Refugees face substantial economic hardship in fleeing their homes, and initial support is important for those resettled in the United States. The Office of Refugee Resettlement (ORR) funds aid for refugees once they are admitted to the United States. To travel to the United States refugees are offered a federal loan, which they must pay back after arriving. Once in the country they receive a one-time cash fund for basic needs, and they are also given Refugee Cash Assistance and healthcare for up to eight months, if needed. The states where refugees are settled are not required to offer any additional benefits.

Economically, refugees are actually beneficial to the communities where they reside.

After this preliminary aid, however, refugees are required to find a job within six months of resettlement. That short timeline, coupled with limited aid, ensures that new arrivals are incentivized to rapidly join the workforce, contributing to the local and state economy through taxes and productivity.

While it can be difficult for newly arrived refugees to find employment, they are typically successful. A 2012 study conducted in Cleveland, Ohio, reported that refugees placed in the Cleveland area found employment on average within 4.8 months after their arrival (only slightly faster than the 5-month nationwide average). This in turn yielded a total economic impact of $48 million annually to the local economy, which is about 10 times greater than the cost to resettle refugees.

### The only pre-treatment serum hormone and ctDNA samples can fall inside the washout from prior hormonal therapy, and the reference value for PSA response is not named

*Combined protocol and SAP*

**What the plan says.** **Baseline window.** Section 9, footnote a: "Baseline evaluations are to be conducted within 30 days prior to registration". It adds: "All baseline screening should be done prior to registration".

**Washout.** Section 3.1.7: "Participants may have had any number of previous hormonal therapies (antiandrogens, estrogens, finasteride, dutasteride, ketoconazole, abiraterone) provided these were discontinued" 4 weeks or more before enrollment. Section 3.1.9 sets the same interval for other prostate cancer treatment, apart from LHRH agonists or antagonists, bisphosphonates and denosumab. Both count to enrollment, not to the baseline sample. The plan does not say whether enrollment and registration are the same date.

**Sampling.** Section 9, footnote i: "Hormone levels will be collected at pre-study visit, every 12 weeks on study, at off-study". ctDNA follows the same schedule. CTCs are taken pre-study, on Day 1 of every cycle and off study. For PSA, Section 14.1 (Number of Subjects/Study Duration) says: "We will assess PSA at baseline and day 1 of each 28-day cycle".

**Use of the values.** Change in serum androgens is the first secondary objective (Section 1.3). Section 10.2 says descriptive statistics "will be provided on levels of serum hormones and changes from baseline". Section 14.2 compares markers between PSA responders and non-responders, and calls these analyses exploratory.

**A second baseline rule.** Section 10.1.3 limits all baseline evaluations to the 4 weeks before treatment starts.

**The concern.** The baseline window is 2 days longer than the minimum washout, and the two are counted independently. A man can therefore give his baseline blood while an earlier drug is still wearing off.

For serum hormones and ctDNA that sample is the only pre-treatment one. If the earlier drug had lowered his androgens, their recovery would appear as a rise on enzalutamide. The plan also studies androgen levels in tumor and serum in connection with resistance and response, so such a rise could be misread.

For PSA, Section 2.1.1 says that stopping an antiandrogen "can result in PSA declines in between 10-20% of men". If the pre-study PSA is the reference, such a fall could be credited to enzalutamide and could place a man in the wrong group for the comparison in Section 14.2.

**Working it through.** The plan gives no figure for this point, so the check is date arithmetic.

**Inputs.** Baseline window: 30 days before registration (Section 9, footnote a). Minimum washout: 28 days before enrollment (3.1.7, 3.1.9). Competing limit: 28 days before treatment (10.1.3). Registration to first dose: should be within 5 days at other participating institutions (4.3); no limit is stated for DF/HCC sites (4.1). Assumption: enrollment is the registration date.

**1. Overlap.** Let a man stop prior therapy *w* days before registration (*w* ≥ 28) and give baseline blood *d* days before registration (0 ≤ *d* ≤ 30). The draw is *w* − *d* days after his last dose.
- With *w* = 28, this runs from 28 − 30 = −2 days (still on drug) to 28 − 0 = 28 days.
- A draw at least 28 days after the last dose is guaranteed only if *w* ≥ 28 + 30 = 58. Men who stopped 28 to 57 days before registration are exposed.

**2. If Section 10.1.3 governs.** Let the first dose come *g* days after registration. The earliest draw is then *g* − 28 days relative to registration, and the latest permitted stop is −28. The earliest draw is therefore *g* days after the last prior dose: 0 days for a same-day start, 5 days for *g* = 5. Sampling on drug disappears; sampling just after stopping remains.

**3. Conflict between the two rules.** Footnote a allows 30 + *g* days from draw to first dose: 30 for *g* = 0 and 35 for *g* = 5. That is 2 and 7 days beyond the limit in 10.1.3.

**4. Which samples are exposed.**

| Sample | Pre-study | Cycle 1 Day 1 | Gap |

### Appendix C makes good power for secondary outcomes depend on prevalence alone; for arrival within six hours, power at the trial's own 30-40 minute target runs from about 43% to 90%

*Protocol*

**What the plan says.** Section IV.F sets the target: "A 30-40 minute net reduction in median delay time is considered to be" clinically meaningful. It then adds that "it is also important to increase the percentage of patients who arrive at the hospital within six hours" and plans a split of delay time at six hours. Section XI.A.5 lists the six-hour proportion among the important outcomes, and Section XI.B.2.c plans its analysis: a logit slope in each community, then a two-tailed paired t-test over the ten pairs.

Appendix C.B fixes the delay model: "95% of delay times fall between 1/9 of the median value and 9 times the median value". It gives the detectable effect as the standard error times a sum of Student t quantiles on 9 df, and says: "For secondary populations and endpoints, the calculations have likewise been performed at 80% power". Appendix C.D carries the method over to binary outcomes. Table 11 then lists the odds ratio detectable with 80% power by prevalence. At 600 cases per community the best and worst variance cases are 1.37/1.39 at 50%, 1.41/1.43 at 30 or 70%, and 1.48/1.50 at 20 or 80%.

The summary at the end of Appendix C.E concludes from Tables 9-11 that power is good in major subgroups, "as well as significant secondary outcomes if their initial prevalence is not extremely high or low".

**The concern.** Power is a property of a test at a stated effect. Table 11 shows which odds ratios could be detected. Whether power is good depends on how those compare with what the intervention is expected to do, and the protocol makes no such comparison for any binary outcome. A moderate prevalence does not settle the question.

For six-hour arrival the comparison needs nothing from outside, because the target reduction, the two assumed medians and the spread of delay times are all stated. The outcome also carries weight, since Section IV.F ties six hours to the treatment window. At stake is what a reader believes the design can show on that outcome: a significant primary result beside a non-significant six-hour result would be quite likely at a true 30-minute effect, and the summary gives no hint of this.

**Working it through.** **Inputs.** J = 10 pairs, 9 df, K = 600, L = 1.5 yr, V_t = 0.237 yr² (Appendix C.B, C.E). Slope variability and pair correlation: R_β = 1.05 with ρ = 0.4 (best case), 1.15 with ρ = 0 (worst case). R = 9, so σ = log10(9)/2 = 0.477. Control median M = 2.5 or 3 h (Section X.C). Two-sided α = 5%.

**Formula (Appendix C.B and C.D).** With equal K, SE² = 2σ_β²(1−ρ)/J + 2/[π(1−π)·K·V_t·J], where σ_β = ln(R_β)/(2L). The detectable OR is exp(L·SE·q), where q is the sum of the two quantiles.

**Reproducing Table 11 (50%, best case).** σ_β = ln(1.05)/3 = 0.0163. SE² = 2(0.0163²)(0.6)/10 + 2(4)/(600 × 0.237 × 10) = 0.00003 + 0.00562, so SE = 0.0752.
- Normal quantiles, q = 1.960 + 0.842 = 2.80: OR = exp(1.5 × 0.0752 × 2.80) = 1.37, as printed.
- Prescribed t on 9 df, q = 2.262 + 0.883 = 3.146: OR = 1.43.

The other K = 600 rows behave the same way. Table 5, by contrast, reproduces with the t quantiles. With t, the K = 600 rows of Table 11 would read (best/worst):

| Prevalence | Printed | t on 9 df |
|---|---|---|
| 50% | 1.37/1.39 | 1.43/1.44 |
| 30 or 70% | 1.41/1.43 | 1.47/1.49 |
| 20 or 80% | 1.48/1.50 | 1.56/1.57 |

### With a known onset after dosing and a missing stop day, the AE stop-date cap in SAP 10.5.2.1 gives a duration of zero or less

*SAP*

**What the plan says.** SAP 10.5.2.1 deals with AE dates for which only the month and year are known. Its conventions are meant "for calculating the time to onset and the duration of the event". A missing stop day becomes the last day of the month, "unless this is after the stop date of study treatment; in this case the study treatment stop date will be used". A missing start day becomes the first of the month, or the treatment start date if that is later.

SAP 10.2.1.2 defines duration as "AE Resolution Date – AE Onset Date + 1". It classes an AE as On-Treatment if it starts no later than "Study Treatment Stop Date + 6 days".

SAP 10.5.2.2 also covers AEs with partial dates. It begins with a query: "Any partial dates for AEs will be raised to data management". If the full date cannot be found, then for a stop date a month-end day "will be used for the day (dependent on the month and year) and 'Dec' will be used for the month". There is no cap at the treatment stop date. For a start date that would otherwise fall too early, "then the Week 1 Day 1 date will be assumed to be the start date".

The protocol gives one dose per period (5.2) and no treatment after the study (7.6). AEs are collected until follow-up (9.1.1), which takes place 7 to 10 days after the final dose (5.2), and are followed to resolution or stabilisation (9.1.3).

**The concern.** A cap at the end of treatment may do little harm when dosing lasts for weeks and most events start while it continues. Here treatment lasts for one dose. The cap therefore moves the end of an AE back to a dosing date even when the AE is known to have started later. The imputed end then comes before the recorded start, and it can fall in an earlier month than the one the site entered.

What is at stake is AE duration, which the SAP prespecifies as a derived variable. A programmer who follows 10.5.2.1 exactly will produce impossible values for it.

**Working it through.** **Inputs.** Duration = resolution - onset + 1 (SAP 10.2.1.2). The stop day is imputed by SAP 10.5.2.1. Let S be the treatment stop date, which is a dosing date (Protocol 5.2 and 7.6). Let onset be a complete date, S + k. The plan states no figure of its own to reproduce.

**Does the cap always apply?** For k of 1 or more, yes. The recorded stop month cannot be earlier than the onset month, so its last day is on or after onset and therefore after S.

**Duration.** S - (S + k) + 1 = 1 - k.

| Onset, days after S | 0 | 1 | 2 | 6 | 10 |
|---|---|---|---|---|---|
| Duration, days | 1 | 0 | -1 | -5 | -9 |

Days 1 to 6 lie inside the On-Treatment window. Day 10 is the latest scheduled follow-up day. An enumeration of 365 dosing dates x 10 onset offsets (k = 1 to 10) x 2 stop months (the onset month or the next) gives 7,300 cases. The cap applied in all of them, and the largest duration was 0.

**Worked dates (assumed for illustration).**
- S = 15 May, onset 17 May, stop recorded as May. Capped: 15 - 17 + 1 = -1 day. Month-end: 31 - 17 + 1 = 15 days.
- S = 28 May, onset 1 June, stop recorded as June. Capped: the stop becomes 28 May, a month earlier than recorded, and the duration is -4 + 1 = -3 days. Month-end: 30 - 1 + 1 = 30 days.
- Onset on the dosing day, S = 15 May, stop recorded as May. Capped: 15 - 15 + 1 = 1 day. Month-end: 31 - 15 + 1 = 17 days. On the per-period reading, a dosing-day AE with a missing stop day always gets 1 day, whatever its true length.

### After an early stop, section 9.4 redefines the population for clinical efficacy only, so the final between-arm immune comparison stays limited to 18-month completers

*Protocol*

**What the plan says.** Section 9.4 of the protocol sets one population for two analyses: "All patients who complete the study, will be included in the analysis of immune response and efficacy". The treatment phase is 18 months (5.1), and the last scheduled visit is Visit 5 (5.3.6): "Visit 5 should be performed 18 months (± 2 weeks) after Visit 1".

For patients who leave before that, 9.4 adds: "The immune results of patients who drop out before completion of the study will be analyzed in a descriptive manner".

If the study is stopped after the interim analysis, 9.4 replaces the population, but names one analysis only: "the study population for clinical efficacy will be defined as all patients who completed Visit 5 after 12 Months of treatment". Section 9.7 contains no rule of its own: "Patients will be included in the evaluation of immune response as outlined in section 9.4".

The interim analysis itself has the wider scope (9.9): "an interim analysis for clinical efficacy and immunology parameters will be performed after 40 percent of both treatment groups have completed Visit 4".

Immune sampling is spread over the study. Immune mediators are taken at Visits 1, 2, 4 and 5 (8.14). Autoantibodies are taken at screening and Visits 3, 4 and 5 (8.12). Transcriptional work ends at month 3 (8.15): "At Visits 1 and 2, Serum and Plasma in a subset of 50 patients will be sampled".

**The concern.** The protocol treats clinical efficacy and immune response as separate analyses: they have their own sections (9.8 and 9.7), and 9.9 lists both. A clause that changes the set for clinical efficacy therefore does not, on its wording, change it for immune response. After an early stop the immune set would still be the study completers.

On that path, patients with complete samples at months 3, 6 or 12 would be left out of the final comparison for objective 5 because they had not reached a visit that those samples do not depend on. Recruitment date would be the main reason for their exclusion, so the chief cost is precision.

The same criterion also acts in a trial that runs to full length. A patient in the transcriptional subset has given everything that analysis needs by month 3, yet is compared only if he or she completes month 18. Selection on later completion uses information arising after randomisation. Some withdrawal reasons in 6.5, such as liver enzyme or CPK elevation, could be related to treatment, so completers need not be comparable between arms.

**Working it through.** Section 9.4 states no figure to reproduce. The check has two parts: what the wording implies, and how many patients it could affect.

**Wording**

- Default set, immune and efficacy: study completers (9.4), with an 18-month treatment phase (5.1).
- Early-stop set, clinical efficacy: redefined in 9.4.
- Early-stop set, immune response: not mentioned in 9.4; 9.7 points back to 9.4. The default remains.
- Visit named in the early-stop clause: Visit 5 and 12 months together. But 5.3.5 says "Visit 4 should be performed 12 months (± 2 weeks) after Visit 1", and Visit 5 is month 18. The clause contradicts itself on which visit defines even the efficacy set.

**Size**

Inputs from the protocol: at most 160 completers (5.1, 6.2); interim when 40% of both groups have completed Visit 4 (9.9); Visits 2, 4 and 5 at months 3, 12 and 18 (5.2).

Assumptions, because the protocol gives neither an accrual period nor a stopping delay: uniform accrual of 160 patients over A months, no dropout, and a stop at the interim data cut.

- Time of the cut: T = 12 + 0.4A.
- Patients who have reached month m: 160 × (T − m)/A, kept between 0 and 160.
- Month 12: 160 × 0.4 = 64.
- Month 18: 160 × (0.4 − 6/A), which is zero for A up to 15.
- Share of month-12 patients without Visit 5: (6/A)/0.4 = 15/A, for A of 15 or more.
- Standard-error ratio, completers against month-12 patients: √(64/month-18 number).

Refugees also increase diversity in the communities where they settle. Studies indicate that the net positive economic impact from refugees is significant soon after resettlement. In Europe, refugees are stemming the tide of a precipitous decline in birthrates. Refugees, like most immigrants, are often fiercely loyal to the country that gave them refuge. They are innovators and artists who can leverage their trauma to become phenomenal leaders. Albert Einstein, for example, fled the Nazis as a refugee. 

Since 2013 the White Helmets have saved more than 60,000 lives — more than five times as many Syrian refugees admitted to the United States and double the number admitted to Canada. Considering the benefits the rest of the world can safely realize by taking in refugees, we have all the reason to do more to help — and little reason not to.

Ehsan Zaffar is a Pacific Council member and an expert on civil rights, civil liberties, and national security matters. He serves as adjunct faculty at the Washington College of Law at American University and George Washington University. Follow him @Ezaffar.

The views expressed herein represent only those of the author and not of any organization or entity with which he is or has been affiliated, nor do they necessarily reflect the official policy or position of the Pacific Council.